It does sound reminiscent of the bind that northern Iraq’s regional government is – has been? – in as far as affording pay not just for their regional govt staff, but their military as well is concerned…Far as I recall, US jumped into the gap with a few hundred million there, so we can expect to see the same in Syria on part of the Iranians, irregardless of whether Kerry and other US officials would love to play the sanctions card against the Syrian Arab Republic to their desired end.

  24. bth says:

    I wonder what has changed that has caused this move by Al Qaeda. Is it something in Pakistan or something in Syria.

  25. SmoothieX12 says:

    Russia’s first and foremost objective was to secure Assad’s survival. This has been achieved. The issue of Syrian Army (and its complex internal dynamics) is a completely different issue–Russia WILL NOT fight Syrian fight for them. Russia provides and will provide in the future a framework–Air Defense, Air Support, in general C4ISR, some involvement of SSO, the rest is a Syrian business. In the end, Russia can provide the Damocles Sword in form of a threat of dropping Ivanovo and Pskov divisions in Syria–this will sure as hell change the dynamics on the ground in very short order but why, again, should Russia fight somebody’s fight? These are purely common sense considerations. And then there is a larger, much much larger geopolitical framework in which Russia has to deal with not always adequate US “elites”. This is completely different game altogether.

  26. turcopolier says:

    IMO the jihadis still believe that the Westerners will succeed in bringing down Assad and that this will cause a collapse of the Syrian state itself upon the ashes of which at least one jihadi “state” can be built. pl

  27. Ishmael Zechariah says:

    “The Turks are quiescent since they like what AKP has achieved internally.”
    You might say “Some Turks” or another more appropriate qualifier. Not all smell of roses in tayyipistan, and not all Turks like the smell of this “islamic rose”. With Iglas being introduced in the sectarian war, the smell might even get more interesting. For me the real irony is watching/listening to/reading past tayyip supporters. One should be careful for what one wishes for.
    Ishmael Zechariah

  28. Barish says:

    Isn’t it rather the case that the Syrian war for years has made AQ relevant in a way they haven’t been for quite a long while, even before Bin Laden was offed?
    I find it more than a little dishonest to suggest that AQ only now turned their attention here. They’ve been in the game in Syria for years, as one of the major forces of the “revolution”, as even al-Jazeera recorded back in 2013 in this documentary here (shows the status quo of late 2013, was aired in late 2014 however):
    Most of the stops in the documentary are at Nusra points, which the docu tries to paint in as positive a light as possible, e.g. “we aren’t from outer space, we are people” – and play soccer during R&R.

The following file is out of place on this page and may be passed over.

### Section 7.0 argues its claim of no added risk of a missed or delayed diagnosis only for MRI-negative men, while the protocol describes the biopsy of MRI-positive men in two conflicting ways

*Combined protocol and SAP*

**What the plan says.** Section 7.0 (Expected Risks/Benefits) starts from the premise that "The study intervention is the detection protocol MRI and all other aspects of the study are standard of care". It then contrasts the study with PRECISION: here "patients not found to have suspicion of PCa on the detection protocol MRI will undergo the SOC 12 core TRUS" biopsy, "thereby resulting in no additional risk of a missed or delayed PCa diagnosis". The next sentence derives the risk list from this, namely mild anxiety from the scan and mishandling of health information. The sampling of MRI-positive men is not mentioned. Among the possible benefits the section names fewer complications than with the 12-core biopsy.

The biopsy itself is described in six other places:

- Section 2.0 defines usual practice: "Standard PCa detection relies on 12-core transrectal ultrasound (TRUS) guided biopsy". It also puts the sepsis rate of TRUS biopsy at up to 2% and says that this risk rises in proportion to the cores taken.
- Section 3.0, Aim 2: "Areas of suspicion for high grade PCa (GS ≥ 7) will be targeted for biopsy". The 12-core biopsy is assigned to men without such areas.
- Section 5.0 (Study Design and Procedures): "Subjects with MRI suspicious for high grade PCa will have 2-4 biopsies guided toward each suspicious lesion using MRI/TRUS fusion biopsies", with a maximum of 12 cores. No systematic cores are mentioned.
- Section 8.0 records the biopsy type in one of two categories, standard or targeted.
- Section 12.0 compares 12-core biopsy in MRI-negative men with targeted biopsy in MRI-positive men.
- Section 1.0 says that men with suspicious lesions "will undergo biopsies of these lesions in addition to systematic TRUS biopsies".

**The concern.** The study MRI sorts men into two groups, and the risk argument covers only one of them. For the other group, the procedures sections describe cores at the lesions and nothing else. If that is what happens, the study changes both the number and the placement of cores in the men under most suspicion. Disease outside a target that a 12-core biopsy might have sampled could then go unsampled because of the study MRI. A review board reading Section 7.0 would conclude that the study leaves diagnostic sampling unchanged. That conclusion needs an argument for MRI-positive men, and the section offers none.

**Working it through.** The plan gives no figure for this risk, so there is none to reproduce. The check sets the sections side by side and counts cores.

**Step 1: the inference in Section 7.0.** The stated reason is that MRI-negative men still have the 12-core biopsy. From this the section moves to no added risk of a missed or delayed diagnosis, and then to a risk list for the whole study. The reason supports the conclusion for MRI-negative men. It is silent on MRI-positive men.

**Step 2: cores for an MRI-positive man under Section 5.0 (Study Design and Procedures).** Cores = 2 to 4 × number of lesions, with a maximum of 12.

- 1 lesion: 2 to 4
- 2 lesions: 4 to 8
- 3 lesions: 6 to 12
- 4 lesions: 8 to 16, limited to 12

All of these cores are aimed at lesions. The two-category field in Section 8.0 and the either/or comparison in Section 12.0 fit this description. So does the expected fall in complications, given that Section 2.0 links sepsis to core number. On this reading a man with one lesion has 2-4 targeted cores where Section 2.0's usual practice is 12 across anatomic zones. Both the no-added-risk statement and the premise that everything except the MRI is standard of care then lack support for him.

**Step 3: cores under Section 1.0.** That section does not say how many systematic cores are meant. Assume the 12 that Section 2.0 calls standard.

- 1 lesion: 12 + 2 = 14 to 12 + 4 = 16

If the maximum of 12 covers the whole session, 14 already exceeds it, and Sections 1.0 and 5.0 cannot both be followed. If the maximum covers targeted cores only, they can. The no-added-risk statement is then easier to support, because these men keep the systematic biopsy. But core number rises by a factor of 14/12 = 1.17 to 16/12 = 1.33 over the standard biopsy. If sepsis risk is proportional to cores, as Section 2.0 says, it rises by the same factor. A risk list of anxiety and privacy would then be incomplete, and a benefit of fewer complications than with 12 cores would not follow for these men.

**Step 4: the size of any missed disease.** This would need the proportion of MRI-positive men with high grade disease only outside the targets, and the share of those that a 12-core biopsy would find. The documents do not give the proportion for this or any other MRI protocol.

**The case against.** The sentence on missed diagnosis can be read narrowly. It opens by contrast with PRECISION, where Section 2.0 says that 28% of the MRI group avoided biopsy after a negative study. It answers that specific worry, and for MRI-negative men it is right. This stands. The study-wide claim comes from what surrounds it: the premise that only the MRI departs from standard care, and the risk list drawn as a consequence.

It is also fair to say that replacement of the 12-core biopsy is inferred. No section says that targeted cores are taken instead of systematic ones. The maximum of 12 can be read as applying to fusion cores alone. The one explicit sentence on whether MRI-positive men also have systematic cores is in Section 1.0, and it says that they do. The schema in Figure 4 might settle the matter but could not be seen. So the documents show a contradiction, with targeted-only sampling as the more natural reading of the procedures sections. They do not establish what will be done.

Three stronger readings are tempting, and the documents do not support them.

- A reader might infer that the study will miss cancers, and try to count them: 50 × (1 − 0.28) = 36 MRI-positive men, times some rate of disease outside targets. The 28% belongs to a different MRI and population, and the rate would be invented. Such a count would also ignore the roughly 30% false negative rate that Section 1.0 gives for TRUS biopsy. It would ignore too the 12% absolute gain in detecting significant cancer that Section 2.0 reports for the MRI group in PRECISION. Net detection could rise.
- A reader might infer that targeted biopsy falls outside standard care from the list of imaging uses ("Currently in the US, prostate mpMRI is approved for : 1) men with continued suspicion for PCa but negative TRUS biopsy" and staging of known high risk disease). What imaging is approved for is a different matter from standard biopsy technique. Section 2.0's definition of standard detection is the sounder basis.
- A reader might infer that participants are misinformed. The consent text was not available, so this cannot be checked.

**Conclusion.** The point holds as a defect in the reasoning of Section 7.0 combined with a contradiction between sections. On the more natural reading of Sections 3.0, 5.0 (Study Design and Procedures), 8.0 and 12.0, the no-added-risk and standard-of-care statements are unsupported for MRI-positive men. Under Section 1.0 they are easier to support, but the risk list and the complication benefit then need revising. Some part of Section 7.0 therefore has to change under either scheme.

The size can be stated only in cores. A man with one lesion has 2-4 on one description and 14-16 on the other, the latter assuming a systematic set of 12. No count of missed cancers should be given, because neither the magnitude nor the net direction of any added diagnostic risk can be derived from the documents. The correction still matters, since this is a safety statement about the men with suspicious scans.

Regarding the “formerly secular” Tawhid-brigade that is also show-cased, AJE doesn’t bother to translate that name: the “Oneness-brigade”, tawhid being a common concept among the jihadis – on the other hand, the type of songs those fellows sing kinda give away that not all’s right there, war songs or no: “let our skulls be a staircase to Your (God’s, that is) glory”…
    Also telling: late in the documentary, at minute 39:30, they interview a couple Turks. One of them’s saying that from where he comes from in Turkey, about a thousand brothers joined jihad in Syria, and that they (probably meaning him and his masked comrade at his side) would like more to come and join.

  29. Hood Canal Gardner says:

    Re: Peter in Toronto ‘engineered event’:
    “I have my own theory that the 2015 refugee “crisis” was an engineered event devised by Turkey with the approval of several other actors (and possibly Germany herself) formulated to deprive Assad of the cosmopolitan, military-aged males who his army relies on for manpower. ”
    The numbers are there (that is if the flood crossing @ Opatovac i saw in September is any indication of the numbers involved — okay, a chunk were from Iraq/Afghanistan, nevertheless.
    That Turkey/Erdogan/Germany/WDC+ (that’s some clusterf…) ‘engineered/carried-out’ the refugee crisis as a tactic seems a bit much. Or is it?

  30. Chris Chuba says:

    Col, I cannot fault their reasoning. The Saudis and Turks are openly supporting Nusra and Army of Islam and the U.S. is supporting the FSA who is more often than not, fighting along side them.
    True, we also support the Kurds in the SDF (Syrian Democratic Forces) coalition who fight ISIS. They are a problem for the Al Qaeda types but Turkey would always look to help them with that problem.
    If our insane plan actually worked, I wonder what our policy makers think would happen next? Do they think that the FSA would turn on Nusra and Army of Islam and then win, even though they are currently the junior partner.